In 2016, CT DEEP developed the Second Generation Nitrogen Strategy. This plan addresses three areas of nitrogen reduction: wastewater treatment plants, nonpoint source/stormwater and embayments.
Related resource: Low-Cost Retrofits for Nitrogen Removal Webinar.
Collaborating for Change
Creating and evaluating the LIS TMDL was a cooperative effort involving staff from NEIWPCC, the states of Connecticut, Massachusetts, New Hampshire, New York, and Vermont, and EPA’s Region 1, Region 2 and LIS offices. Since 2019, NEIWPCC has led the Nitrogen Coordination Work Group, which aims to connect leaders and develop shared goals and a technically sound path toward the various reduction strategies. NEIWPCC, as a regional interstate agency, is well positioned to support these coordination efforts.
Research and Reports
Tracking and Accounting of Nonpoint Source and Stormwater Best Management Practices
This is a multi-phase effort to develop and implement a tracking system for quantitative evaluations of the attainment of stormwater and nonpoint source nitrogen load reductions, as required by the TMDL.
- An Evaluation of Nonpoint Source Pollution Control Measure Tracking Systems for Long Island Sound [Phase I] Final Report
- Long Island Sound Best Management Practices Tracking Tool [Phase 2] Final Report
Nutrient Trading in Long Island Sound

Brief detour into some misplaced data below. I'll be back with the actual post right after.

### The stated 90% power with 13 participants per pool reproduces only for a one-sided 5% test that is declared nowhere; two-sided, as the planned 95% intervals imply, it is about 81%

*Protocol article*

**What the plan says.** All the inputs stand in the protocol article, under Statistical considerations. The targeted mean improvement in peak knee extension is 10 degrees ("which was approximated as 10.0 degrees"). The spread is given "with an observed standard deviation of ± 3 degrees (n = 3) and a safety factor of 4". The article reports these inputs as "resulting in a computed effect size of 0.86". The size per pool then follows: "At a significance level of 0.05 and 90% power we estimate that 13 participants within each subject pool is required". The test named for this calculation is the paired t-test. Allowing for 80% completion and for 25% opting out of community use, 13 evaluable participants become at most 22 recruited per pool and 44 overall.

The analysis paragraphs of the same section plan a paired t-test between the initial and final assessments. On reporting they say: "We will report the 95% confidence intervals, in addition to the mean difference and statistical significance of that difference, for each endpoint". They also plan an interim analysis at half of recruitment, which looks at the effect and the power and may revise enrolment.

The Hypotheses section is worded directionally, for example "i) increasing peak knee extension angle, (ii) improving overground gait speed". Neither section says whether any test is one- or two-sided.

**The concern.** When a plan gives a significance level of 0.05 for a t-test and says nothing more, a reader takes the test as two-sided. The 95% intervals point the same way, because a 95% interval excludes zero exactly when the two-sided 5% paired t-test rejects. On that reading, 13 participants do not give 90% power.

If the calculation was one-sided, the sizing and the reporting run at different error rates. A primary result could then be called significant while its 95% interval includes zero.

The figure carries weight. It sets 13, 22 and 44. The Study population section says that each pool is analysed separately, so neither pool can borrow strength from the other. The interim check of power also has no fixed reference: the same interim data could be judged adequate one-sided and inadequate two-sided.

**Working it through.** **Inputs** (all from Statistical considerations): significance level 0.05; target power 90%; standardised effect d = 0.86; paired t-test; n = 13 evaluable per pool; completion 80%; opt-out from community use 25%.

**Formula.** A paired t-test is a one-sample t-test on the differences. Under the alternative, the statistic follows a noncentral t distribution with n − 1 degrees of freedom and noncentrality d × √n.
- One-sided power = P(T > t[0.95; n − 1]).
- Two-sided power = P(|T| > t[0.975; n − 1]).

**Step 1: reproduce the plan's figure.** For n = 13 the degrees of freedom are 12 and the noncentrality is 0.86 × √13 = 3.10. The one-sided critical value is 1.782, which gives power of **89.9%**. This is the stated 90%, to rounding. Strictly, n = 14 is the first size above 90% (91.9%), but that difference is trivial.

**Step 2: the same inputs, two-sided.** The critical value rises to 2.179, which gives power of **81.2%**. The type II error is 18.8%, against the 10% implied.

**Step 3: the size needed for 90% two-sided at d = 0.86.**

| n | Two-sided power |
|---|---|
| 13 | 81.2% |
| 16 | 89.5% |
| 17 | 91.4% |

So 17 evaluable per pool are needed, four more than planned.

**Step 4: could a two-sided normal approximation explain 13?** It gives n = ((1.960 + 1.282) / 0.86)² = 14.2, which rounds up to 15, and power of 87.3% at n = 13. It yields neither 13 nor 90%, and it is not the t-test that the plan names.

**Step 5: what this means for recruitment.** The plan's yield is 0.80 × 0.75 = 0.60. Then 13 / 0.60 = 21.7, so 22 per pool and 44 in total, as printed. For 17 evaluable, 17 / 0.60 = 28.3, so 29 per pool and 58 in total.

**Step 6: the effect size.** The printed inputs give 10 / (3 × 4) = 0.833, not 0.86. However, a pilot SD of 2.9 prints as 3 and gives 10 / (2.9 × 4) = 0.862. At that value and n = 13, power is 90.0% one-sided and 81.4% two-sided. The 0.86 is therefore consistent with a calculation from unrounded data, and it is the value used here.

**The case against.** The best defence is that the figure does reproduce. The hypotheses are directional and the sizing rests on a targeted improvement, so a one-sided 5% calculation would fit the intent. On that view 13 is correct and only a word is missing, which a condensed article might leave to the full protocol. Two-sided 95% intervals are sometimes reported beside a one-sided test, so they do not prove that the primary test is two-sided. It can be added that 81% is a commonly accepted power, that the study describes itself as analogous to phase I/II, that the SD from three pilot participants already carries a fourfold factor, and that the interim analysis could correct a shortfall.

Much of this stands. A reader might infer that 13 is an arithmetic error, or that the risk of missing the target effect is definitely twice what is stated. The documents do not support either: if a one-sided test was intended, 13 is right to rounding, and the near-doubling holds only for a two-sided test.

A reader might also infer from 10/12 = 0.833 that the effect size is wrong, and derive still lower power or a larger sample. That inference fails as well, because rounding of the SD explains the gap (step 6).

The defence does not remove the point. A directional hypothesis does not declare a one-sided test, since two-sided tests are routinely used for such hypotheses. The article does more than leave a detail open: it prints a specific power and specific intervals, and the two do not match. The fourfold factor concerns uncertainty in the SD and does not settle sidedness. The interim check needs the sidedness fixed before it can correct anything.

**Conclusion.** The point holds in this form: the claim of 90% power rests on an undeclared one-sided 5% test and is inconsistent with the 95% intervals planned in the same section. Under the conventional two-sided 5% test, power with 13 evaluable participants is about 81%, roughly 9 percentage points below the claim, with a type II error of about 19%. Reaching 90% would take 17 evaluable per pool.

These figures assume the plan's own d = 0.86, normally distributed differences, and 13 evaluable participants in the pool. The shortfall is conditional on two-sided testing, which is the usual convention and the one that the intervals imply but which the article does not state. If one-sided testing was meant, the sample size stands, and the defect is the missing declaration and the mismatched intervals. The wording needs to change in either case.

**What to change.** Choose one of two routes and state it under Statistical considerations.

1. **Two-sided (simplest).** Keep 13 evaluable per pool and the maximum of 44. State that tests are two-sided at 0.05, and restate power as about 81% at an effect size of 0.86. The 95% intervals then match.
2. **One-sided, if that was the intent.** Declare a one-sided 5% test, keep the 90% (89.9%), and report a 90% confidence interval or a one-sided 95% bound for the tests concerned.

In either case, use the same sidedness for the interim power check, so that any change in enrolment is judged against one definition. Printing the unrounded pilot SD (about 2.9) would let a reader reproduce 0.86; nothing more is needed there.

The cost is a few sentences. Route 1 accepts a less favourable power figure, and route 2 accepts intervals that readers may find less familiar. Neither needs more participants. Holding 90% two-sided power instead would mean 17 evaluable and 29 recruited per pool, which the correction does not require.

In 2020, NEIWPCC initiated an exploratory study into the opportunities and obstacles to expand water quality trading to further improve water quality and ecosystem health in the LIS watershed.
Low Cost Nitrogen Removal for Wastewater Treatment Plants
This study assessed the feasibility and cost-efficiency of installing low-cost biological nitrogen removal retrofits at select WWTPs in the upper LIS watershed.
- Low Cost Retrofits for Nitrogen Removal at Wastewater Treatment Plants in the Upper Long Island Sound Watershed Final Report
- Appendix A – Approved Quality Assurance Project Plan
- Appendix B – Technical Memorandum
The LIS TMDL Enhanced Implementation Plan Report
This report is a preliminary and qualitative evaluation of the current stormwater and nonpoint source nitrogen control efforts for DO. This analysis is based on nitrogen loading trends, changes in drivers of nitrogen loading, and the scope and effectiveness of on-the-ground nonpoint source and stormwater nitrogen control efforts.
NEIWPCC prepared the Watershed Synthesis Section of the report to evaluate TMDL related implementation efforts at the state and watershed level.
- Connecticut State Section prepared by CT DEEP | Connecticut State Section Appendix A | Connecticut State Section Appendix B
- Massachusetts State Section prepared by MA DEP | Massachusetts State Section Appendices 1-7
- New Hampshire State Section prepared by NH DES
- New York State Section prepared by NYS DEC
- Vermont State Section prepared by VT DEC
For more information, contact Richard Friesner, PhD, coordinator of the Nitrogen Coordination Workgroup, at firstname.lastname@example.org.